Sitemap for web crawlers

SiteMap

What is a Sitemap ?

A site map (or sitemap) is a list of pages of a web site accessible to crawlers or users. It can be either a document in any form used as a planning tool for Web design, or a Web page that lists the pages on a Web site, typically organized in hierarchical fashion.

Why would you need a sitemap for your web site is usually a reasonable question for any web designer.  A sitemap is a quick access point that allows the visitors on your web site to see the hierarchy of your website and pages in a single glance.   Your web designer tool kits usually provide a method to generate a sitemap from the current set of available pages which will be constantly deleting, editing and changing product, information, static pages.

Let’s try to understand what a sitemap is

A sitemap is a file where you can list the web pages of your site to tell Google and other search engines about the organization of your site content. Search engine web crawlers like Googlebot read this file to more intelligently crawl your site.

Also, your sitemap can provide valuable metadata associated with the pages you list in that sitemap: Metadata is information about a webpage, such as when the page was last updated, how often the page is changed, and the importance of the page relative to other URLs in the site.

So basically the additional information will assist in making your web site a possible hit when folks are searching the internet for particular services or products.

Why do you need a sitemap?

If your site’s pages are properly linked, Google’s web crawlers can usually discover most of your site. Even so, a sitemap can improve the crawling of your site, particularly if your site meets one of the following criteria:

  • Your site is really large. As a result, it’s more likely Google web crawlers might overlook crawling some of your new or recently updated pages.
  • Your site has a large archive of content pages that are isolated or well not linked to each other. If you site pages do not naturally reference each other, you can list them in a sitemap to ensure that Google does not overlook some of your pages.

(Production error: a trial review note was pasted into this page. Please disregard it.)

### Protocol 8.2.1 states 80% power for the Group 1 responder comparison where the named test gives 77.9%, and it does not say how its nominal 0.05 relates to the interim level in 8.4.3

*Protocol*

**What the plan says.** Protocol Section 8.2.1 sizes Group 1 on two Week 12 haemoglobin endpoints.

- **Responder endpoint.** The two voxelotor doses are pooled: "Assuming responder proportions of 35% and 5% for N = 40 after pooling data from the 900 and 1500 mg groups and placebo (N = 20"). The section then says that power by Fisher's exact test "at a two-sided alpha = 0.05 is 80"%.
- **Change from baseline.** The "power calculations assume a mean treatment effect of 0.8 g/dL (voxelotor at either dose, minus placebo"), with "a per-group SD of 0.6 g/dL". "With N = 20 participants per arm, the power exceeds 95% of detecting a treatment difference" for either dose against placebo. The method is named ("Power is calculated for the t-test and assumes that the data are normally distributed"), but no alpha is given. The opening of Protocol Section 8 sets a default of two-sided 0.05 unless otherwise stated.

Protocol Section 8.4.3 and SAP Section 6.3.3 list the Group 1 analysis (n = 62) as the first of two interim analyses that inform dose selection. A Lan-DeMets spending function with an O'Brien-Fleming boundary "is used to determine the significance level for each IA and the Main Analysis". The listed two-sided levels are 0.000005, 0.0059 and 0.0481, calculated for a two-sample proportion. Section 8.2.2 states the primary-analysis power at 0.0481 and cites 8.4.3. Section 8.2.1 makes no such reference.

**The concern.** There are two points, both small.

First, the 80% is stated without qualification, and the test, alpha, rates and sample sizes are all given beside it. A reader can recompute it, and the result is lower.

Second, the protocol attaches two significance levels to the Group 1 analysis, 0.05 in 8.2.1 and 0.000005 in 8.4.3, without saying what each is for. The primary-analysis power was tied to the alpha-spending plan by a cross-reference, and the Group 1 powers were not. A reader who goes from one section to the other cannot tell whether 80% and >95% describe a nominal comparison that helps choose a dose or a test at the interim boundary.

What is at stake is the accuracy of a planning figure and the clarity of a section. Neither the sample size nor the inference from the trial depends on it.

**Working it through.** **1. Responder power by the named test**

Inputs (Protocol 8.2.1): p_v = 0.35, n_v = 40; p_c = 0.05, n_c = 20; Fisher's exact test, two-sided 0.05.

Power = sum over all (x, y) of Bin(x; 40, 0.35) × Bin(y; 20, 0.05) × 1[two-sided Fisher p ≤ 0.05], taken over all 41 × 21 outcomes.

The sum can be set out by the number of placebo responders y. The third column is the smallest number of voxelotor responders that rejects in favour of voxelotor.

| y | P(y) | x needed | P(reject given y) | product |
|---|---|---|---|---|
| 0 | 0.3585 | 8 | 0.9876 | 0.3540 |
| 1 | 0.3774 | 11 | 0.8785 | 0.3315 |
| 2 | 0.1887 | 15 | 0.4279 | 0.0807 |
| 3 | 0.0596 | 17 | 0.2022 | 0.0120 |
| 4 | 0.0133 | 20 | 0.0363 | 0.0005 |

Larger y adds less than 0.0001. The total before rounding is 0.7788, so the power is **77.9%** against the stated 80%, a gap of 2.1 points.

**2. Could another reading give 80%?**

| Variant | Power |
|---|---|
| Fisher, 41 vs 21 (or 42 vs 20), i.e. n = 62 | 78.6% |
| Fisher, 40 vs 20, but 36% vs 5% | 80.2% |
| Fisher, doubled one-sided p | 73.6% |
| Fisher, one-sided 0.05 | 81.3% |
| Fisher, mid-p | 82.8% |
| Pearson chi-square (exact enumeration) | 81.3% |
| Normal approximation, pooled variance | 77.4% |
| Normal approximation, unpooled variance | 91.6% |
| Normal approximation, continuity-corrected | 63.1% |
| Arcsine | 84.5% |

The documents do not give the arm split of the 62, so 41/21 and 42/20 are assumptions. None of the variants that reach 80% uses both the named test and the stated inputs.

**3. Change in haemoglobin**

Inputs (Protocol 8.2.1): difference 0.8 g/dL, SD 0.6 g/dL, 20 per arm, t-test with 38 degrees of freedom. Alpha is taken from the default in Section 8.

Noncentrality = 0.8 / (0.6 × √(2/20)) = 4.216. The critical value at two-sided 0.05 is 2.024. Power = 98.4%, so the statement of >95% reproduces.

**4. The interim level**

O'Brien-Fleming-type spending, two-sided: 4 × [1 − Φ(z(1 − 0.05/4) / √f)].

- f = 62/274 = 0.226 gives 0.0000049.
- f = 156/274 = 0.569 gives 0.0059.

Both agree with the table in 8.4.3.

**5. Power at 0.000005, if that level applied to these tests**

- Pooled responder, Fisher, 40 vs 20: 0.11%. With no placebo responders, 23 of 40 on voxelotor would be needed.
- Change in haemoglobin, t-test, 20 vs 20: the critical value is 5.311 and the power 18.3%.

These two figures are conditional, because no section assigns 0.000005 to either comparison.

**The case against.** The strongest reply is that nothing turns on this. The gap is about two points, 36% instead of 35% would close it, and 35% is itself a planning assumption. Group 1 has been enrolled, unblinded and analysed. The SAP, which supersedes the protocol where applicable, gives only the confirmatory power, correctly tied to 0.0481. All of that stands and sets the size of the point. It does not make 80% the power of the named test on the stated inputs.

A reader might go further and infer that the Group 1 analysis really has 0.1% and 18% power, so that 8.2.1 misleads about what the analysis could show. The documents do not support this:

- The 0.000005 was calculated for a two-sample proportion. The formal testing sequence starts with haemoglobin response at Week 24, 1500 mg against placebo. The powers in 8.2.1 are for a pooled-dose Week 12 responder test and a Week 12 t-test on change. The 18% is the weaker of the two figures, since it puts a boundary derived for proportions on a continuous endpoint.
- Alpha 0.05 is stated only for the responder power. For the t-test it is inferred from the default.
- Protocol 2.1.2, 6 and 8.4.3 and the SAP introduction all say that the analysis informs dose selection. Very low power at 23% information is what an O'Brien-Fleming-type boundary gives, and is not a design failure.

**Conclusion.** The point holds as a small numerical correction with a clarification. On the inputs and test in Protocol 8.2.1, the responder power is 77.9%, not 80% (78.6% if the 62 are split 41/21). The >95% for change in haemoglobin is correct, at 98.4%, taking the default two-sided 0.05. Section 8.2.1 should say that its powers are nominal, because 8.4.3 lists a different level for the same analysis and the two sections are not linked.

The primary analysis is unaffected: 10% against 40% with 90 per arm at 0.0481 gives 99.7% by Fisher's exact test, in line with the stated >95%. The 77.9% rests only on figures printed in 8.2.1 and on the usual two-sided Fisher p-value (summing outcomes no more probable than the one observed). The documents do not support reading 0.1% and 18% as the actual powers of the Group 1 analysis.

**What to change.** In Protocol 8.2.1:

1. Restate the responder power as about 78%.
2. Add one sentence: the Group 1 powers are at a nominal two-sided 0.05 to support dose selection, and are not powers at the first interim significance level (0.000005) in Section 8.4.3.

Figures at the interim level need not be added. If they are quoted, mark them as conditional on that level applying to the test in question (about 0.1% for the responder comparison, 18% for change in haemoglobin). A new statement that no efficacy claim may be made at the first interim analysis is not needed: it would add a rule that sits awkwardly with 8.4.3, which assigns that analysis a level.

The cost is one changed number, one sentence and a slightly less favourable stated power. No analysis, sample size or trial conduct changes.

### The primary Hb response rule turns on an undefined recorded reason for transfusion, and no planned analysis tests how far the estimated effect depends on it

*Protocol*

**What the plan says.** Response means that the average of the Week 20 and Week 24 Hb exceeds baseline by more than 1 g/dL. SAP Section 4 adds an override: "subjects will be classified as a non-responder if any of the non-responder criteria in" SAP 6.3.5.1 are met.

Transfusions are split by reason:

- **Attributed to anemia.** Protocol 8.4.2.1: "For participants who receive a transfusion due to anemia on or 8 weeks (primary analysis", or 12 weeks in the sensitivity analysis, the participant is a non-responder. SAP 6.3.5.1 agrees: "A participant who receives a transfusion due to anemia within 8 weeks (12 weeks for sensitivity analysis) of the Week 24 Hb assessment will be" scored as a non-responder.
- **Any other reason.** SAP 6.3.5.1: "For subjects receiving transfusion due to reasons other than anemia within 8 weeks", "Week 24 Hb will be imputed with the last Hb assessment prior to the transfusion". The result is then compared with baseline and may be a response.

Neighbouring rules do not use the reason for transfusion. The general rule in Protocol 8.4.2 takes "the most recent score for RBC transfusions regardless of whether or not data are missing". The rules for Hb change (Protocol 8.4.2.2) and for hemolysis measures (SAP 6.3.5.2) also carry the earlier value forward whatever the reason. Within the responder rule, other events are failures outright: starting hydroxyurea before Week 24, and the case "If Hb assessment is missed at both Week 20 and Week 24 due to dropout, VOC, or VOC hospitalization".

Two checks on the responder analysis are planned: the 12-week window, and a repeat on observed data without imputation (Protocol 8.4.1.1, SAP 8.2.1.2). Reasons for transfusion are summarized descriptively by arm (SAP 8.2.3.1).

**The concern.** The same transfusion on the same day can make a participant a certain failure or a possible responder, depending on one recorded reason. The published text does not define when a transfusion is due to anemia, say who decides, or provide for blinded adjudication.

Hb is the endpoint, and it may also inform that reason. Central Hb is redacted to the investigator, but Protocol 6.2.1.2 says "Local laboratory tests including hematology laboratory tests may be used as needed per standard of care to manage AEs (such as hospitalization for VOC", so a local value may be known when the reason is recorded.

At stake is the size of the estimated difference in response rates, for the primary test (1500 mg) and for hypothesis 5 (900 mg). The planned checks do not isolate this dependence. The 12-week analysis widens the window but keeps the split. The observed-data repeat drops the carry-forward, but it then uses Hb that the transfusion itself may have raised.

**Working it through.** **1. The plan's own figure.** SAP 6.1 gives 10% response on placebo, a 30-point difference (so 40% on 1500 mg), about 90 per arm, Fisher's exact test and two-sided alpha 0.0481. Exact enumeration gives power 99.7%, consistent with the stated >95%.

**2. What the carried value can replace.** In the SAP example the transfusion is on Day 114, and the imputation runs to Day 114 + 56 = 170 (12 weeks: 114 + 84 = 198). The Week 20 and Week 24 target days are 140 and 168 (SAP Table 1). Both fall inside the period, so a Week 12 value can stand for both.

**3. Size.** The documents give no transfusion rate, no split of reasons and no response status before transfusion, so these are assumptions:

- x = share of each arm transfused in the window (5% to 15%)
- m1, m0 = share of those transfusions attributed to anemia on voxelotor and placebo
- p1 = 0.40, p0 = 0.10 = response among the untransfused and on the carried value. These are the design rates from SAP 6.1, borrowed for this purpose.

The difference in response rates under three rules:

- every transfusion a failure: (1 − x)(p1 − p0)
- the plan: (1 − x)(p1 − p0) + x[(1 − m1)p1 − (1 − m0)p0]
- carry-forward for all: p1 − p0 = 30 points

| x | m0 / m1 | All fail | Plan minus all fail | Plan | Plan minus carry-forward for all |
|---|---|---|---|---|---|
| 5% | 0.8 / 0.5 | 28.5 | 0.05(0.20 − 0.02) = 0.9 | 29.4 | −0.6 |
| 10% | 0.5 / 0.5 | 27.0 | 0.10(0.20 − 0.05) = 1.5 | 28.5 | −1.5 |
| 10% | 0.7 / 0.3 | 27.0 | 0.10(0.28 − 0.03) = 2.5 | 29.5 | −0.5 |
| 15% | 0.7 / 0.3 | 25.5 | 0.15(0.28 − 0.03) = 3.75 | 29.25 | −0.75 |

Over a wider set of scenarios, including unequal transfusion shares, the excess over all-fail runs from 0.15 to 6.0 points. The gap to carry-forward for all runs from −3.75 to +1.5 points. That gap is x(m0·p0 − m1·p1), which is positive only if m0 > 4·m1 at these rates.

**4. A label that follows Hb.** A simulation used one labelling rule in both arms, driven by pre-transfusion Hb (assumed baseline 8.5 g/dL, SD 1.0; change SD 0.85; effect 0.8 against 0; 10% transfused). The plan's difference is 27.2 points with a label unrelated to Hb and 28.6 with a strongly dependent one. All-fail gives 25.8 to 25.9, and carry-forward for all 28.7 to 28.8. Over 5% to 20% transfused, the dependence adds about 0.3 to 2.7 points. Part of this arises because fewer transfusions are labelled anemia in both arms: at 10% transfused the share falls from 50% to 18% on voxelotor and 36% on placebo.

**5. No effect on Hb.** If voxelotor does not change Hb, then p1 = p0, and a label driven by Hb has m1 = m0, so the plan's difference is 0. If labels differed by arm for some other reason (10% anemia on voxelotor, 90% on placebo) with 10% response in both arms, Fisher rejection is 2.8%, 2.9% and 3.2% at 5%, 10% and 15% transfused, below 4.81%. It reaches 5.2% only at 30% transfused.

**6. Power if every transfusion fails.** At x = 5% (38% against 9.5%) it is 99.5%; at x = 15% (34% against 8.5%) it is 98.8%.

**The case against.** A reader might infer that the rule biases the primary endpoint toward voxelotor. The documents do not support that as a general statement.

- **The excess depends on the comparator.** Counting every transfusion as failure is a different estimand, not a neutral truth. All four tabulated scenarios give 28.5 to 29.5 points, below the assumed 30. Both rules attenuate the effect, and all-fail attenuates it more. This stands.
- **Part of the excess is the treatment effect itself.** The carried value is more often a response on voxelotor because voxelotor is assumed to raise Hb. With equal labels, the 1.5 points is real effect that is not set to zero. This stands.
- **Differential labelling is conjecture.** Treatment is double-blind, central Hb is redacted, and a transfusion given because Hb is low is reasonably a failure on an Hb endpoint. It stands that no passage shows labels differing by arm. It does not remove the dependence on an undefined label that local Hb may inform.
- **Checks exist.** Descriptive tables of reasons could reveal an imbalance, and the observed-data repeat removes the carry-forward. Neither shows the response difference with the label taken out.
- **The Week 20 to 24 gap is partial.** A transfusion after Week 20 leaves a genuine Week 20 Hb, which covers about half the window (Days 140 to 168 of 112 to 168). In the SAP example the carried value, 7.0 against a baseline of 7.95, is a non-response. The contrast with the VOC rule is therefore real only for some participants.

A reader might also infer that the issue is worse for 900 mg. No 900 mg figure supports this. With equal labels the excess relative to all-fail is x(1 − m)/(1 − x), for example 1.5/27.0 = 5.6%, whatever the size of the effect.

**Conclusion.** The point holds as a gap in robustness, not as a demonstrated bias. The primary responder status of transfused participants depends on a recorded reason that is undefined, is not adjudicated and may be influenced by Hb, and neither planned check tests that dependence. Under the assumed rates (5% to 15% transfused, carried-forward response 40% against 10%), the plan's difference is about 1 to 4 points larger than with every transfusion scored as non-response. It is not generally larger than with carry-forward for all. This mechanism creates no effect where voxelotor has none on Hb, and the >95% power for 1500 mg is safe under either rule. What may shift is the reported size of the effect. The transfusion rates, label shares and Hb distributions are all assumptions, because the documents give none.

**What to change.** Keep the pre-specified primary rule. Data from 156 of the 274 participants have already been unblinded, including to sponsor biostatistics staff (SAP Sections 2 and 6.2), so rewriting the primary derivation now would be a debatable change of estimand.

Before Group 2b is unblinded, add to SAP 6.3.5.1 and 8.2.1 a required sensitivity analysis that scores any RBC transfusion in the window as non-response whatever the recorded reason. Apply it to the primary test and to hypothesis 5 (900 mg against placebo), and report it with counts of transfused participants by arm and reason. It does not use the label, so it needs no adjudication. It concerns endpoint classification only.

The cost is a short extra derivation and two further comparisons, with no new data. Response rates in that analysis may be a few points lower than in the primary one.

• Your site is new and has few external links to it. Googlebot and other web crawlers crawl the web by following links from one page to another. As a result, Google might not discover your pages if no other sites link to them.
  • Your site uses rich media content, is shown in Google News, or uses other sitemaps-compatible annotations. Google can take additional information from sitemaps into account for search, where appropriate.

Here are a few useful tips for sitemap

Updating your sitemap after any revision is performed is a excellent benefit.  A HTML sitemap can easily be considered as a layout of all the pages that your web site has to offer while a XML sitemap specifically aims for search engines as it reflects the most up-to-date information about the last updated pages.  Depending on the web site design you can have plug-ins or the tools auto update / create the sitemap.

Your sitemap can provide valuable metadata associated with the pages you list in that sitemap: Metadata is information about a webpage, such as when the page was last updated, how often the page is changed, and the importance of the page relative to other URLs in the site. (Source: Google support)

Once you have your sitemap ready, you should submit is to search engines like Google, Bing and Yahoo search via their respective webmaster tools. Click here for steps to submit a sitemap to Google Webmaster Tools.

Mozilla Firefox v35.0 still has HUGE memory issues on a Windows machine which creates a resource drain.

The recommendation for users to not to use the latest version of Firefox until they resolve the issues on memory which at times can exceed 2 gigabytes and could continue to grow during any session regardless of open tabbed windows. In the lab the decision was made just to start up Firefox and have the latest updates applied which at this stage is 35.0.1 and open any single browser session to any favorite web site.

To conduct the similar test all you need to do is:

  • Start a firefox session and open a single browser session to any web site.
  • On a Windows 7 machine, click on start and enter taskmgr in the search text box.  This will start up a task manager session.  Task Manager provides the end user with simple measures to review what is happening on the memory manager, processes and services for a windows session.  Go ahead and click on the processes tab.  Finally click on the memory column to sort by the highest usage.
  • On a Windows 8 machine,   right-click on the Taskbar and select Task Manager from the popup window.  Do the similar steps described above.
  • Watch as Firefox continues to eat memory by doing absolutely nothing, you do not even have to move around the web site you chose.

 

When confronting Firefox, they listed between 10 to 12 options to review what is happening in the browser.  Naturally the first thing is to always get the latest version, next is to update any plug-ins and finally, believe it or not, add memory.  This is all nonsense, there are serious issues with Firefox that are not being taken as a high priority and this will come back to haunt them if it is not taken care of in the near future.

Meantime, Baron Software recommends to use Google Chrome which is by far the less resource hog on any windows machine.  Internet Explorer (IE) is sometimes very buggy and now Firefox which was a favor is being pushed to the bottom since the resource drain hampers any type of work session.